|Faculty members at the University of Calgary are overworked, overstressed and are suffering from extremely low morale due to constant budget cuts, according to a new report put out by the universitys Faculty Association.
Academic staff members are also very concerned that the quality of education offered to students is declining because of large class sizes and inadequate resources.
"For a great many, the mood is grim, and in a few, there is a mood of black despair," says the report, titled Our Fractured Future.
The report was put together following a survey of the heads of all the universitys departments last August.
"The overall message is things arent good at this university and something has to be done. There has to be an increase in (funding)," says Anton Colijn, president of the U of Cs Faculty Association.
The report describes how large class sizes have led to less one-on-one interaction between students and professors. In some departments professors "have been forced to abandon or limit the number of written assignments that require careful marking," because they dont have time to mark them.
The report also states that the U of C is no longer attracting as many Ph.D students as other universities and is having problems recruiting new professors.
As well, the report says the universitys library is "falling behind other world-class research libraries," because library staff members dont have the funds to order new material. Academic staff members also say that there isnt enough money to maintain or update equipment. One department head says that equipment in his department hasnt been updated for almost three decades.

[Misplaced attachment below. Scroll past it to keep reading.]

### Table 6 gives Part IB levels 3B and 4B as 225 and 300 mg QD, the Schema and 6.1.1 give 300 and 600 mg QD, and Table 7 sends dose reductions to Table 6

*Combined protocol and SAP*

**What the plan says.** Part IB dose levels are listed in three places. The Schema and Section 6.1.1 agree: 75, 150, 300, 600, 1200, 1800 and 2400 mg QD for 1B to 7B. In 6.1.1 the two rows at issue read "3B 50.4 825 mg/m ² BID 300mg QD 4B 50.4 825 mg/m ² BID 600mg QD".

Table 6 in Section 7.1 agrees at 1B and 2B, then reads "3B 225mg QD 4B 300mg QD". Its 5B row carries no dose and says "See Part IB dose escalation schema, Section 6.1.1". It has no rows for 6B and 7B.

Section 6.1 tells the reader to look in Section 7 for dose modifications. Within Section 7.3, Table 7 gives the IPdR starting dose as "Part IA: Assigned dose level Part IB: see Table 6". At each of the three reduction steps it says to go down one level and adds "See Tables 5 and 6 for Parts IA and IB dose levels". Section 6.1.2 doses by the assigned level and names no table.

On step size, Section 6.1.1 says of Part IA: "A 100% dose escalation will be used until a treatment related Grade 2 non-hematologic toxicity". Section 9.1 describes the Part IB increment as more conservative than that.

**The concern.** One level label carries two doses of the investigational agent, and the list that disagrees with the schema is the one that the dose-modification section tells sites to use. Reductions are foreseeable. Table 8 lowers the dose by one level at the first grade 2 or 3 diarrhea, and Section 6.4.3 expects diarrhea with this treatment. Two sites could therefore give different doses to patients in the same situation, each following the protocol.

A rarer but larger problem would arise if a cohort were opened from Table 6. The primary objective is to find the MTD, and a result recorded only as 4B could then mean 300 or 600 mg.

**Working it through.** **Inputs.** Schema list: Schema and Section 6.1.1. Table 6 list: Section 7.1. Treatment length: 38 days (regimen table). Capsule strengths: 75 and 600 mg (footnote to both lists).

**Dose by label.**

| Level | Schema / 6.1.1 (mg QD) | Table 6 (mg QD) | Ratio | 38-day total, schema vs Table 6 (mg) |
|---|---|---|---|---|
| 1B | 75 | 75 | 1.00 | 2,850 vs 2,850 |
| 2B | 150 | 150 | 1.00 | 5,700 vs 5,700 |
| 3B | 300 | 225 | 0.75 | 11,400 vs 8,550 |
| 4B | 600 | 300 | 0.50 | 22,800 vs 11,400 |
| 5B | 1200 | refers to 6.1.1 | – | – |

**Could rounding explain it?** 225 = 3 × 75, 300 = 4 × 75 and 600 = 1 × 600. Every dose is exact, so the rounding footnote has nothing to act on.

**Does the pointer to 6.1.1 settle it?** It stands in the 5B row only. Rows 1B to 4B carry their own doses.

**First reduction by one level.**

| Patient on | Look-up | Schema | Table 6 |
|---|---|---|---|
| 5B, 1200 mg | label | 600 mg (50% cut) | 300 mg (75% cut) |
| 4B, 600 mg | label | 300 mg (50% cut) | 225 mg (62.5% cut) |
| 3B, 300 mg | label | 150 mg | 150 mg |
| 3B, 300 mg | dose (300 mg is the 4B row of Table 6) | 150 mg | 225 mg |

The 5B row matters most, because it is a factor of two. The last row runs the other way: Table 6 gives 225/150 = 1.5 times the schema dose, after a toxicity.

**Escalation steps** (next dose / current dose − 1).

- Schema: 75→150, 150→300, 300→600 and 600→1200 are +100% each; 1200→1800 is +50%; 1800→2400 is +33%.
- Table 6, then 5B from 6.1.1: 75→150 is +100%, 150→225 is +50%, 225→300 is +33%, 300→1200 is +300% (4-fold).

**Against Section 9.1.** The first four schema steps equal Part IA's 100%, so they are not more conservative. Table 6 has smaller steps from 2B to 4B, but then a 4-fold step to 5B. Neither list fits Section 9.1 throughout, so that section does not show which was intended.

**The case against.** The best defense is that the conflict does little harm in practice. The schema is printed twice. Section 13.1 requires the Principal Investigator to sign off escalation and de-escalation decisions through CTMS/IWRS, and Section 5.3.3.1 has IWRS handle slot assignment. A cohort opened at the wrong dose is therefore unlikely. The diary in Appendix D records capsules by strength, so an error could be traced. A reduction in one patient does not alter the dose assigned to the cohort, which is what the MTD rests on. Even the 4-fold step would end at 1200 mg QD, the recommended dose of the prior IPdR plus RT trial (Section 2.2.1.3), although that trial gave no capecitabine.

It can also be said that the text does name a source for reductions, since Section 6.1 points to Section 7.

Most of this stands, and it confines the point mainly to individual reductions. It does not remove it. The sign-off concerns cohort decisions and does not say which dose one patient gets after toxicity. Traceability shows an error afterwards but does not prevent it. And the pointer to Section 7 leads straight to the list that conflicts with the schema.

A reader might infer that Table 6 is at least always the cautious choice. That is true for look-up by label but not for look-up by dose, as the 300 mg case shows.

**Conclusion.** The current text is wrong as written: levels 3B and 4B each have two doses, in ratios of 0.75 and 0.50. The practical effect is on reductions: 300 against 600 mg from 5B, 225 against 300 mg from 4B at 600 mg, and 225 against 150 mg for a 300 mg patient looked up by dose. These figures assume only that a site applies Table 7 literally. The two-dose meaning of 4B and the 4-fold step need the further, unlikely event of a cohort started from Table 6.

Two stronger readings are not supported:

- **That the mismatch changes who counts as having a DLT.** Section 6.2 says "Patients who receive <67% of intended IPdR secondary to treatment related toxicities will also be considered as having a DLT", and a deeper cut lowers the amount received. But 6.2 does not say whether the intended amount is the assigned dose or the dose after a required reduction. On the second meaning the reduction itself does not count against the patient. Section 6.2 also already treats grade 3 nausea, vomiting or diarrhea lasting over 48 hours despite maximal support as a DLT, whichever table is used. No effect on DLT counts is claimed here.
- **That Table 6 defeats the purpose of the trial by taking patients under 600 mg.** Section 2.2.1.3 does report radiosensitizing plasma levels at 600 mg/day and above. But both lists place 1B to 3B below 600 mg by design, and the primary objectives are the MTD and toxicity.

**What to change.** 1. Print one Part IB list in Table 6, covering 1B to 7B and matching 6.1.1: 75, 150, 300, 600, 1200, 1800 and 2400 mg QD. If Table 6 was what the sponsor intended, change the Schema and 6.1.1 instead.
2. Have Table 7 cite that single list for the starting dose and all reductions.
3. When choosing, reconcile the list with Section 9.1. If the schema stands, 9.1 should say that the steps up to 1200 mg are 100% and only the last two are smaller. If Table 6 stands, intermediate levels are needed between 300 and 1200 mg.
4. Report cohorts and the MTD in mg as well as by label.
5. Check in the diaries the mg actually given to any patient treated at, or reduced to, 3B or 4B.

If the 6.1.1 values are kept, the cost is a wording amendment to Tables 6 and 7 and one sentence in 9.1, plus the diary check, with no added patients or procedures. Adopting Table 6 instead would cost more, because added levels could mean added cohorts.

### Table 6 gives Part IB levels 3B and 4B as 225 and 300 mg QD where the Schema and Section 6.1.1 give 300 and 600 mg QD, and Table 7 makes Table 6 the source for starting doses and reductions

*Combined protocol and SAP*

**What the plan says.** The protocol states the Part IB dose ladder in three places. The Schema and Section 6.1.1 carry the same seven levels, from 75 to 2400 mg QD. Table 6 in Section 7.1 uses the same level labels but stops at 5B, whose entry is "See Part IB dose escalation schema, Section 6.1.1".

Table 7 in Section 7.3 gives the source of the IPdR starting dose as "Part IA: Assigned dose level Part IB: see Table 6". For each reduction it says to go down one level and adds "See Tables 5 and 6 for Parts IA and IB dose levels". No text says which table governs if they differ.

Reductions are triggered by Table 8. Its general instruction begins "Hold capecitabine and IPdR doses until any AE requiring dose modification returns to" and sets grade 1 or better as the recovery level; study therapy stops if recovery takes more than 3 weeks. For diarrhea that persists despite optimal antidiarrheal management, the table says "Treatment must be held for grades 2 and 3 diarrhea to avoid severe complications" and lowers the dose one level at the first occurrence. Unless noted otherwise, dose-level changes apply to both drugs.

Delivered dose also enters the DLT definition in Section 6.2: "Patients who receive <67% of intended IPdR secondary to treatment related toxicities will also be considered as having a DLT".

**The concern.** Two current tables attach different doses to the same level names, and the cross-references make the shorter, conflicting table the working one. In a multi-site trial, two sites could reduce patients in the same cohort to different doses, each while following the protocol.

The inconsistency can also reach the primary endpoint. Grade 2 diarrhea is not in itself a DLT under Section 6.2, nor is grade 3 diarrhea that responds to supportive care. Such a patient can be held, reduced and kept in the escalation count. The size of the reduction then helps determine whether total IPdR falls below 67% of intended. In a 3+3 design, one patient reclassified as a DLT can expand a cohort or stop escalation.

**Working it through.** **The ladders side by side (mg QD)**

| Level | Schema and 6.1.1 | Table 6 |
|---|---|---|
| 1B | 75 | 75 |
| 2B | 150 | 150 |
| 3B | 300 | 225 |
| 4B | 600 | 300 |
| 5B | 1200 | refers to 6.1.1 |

Colijn says university administrators are doing as much as they can "to get greater efficiency," but Colijn says theres only so much that can be done without increased funding.
Although most departments are suffering, some departments, such as computer science and computer and electrical engineering, have had their funding substantially increased, says Colijn.
"Those departments are not complaining," he says. "Some of the faculties that are really suffering are the traditional core what used to be the arts and science faculty."
Colijn says the university hasnt been able to keep up with demand for university spaces as the population of southern Alberta has rapidly increased.
"We are really crammed," says Colijn. "On the whole the effect is people are getting tired of constantly being under stress."
Alberta Learning spokesperson Josepha Vanderstoop says the province is providing adequate funding to post-secondary institutions. She says the Alberta government has increased funding by 40 per cent since 1996. Post-secondary institutions received $1.1 billion in funding in 2004 compared to $770 million in 1996.
"Education is our No. 1 priority and that is certainly reflected in our funding," says Vanderstoop. "The investment is huge in our post-secondary education."
Vanderstoop says the province spends more as a share of total provincial expenditure on post-secondary education than most other provinces.
She says its up to each institution to effectively manage the money given by the province and federal government and to establish spending priorities.